National Gallery, the latest film by the great American documentarian Frederick Wiseman, will get a free screening at Cincinnati Art Museum at 1 p.m. on Jan. 25, 2015. No tickets or advance reservations are required.
Typical of Wiseman’s inquisitively reportorial and humanistic work, this carefully and thoughtfully takes viewers inside the world of London’s National Gallery — one of the world’s finest museums. The film is three hours long.
Wiseman, who is 84, has been making films that carefully examine societal institutions — cultural, social, educational, medical and political — since his 1967 landmark Titicut Follies, about life inside the Bridgewater State Hospital for the criminally insane in Massachusetts.
His much-lauded more recent films — which did not have a showcase theatrical screening in Cincinnati — include last year’s At Berkeley and 2009’s La Danse, about the Paris Opera Ballet.
That National Gallery will be presented in a theater here — the art museum’s auditorium holds some 300 — shows the ambition of the museum’s associate photography curator, Brian Sholis, to offer more and a wider variety of films as part of his programming.
A lower-profile (compared to National Gallery) presentation last Sunday of a new documentary about digital photography, Harvey Wang’s From Darkroom to Daylight, brought a surprisingly good turnout of 55 people to the art museum’s library.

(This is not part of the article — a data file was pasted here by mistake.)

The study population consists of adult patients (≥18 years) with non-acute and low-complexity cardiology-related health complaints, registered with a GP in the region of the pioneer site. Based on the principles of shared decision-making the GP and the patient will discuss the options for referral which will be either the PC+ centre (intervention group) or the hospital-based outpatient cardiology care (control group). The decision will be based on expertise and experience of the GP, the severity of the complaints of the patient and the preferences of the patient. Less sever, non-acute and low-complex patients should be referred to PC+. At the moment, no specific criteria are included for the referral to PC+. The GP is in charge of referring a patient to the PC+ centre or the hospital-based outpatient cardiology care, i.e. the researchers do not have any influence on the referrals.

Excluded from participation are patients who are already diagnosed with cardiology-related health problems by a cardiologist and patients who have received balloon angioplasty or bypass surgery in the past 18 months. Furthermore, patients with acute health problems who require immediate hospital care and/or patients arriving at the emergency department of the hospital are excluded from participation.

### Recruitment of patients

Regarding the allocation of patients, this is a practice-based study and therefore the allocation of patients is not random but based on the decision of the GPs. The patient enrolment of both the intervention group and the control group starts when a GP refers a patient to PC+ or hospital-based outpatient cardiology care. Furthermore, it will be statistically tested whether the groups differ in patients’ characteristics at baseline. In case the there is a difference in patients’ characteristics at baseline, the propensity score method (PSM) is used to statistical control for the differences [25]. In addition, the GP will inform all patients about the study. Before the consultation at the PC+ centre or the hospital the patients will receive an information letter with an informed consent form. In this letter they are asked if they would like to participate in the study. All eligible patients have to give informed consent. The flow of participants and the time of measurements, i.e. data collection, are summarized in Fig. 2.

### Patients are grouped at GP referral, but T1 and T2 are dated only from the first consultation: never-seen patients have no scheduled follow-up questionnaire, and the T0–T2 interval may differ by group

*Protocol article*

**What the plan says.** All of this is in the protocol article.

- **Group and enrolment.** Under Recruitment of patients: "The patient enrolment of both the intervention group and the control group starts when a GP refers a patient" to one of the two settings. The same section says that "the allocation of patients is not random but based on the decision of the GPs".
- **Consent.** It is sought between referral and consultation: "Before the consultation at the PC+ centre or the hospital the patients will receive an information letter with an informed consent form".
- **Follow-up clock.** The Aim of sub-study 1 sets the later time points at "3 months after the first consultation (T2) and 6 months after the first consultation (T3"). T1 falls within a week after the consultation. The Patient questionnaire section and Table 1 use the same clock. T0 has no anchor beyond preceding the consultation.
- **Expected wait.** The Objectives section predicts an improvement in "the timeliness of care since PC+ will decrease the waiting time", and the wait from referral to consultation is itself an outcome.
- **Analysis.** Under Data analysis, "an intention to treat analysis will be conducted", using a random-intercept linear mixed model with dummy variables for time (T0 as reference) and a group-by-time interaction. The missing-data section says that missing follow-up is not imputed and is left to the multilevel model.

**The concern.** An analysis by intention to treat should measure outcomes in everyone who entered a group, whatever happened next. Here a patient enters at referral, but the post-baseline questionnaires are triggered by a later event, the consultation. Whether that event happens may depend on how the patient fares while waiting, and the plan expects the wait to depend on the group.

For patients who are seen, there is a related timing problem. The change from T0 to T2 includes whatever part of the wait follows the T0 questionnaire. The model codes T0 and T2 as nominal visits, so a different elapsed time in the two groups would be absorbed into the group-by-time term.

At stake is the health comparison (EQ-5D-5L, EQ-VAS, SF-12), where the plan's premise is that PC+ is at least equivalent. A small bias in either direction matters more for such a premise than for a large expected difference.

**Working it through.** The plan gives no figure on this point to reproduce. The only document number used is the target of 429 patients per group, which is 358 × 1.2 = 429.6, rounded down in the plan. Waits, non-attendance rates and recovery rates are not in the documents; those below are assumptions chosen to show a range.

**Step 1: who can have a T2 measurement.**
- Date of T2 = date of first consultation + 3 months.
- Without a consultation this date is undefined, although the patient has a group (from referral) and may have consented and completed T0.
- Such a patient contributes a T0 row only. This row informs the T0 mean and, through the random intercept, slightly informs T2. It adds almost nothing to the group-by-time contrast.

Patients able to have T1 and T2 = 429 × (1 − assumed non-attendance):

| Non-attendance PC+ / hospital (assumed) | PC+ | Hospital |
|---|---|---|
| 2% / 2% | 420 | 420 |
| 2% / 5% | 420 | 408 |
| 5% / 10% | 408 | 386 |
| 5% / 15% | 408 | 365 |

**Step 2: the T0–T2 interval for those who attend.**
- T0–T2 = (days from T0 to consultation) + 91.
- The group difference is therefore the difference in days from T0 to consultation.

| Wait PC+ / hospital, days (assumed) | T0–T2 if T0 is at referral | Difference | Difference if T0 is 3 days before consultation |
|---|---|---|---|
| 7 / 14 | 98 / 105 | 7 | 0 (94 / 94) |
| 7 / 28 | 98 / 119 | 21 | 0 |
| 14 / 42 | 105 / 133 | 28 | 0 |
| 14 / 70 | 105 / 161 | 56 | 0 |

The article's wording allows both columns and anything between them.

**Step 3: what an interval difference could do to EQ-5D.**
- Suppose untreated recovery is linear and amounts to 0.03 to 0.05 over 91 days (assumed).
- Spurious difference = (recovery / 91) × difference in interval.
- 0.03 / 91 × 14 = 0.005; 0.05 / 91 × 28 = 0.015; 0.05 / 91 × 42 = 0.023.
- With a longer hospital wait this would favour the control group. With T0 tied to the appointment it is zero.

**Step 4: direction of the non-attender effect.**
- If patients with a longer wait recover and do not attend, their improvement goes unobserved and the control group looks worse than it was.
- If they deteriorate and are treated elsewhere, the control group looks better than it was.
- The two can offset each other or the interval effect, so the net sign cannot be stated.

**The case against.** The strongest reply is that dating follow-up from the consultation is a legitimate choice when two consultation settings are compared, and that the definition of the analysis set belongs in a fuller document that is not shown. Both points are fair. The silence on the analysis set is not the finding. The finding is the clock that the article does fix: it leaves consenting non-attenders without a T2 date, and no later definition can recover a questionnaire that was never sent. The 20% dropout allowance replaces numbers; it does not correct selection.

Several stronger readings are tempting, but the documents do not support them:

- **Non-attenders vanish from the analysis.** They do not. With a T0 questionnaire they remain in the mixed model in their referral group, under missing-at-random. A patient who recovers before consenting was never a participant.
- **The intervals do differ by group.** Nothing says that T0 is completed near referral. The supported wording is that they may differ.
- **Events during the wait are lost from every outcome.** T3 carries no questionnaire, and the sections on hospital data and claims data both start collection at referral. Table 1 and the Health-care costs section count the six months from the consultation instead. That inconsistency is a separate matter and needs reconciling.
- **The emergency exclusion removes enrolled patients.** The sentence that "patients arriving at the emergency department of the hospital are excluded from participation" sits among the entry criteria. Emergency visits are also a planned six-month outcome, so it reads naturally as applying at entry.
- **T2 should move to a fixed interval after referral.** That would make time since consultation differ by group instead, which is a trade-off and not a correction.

Edwin G. Fischer, M.D., President of the Board of Directors of the Redwood Library & Athenæum, announced the appointment of Benedict Leca, Ph.D., as its new Executive Director, effective January 15, 2015, following a competitive national search.
“This is tremendous news for the Redwood,” stated Dr. Fischer, “An expert in 18th-century art, history, and material culture, Benedict is uniquely qualified to move the Library into the national spotlight as a center of thought and culture. He has a wealth of experience and is extremely well-suited to lead this 268-year old cultural institution.”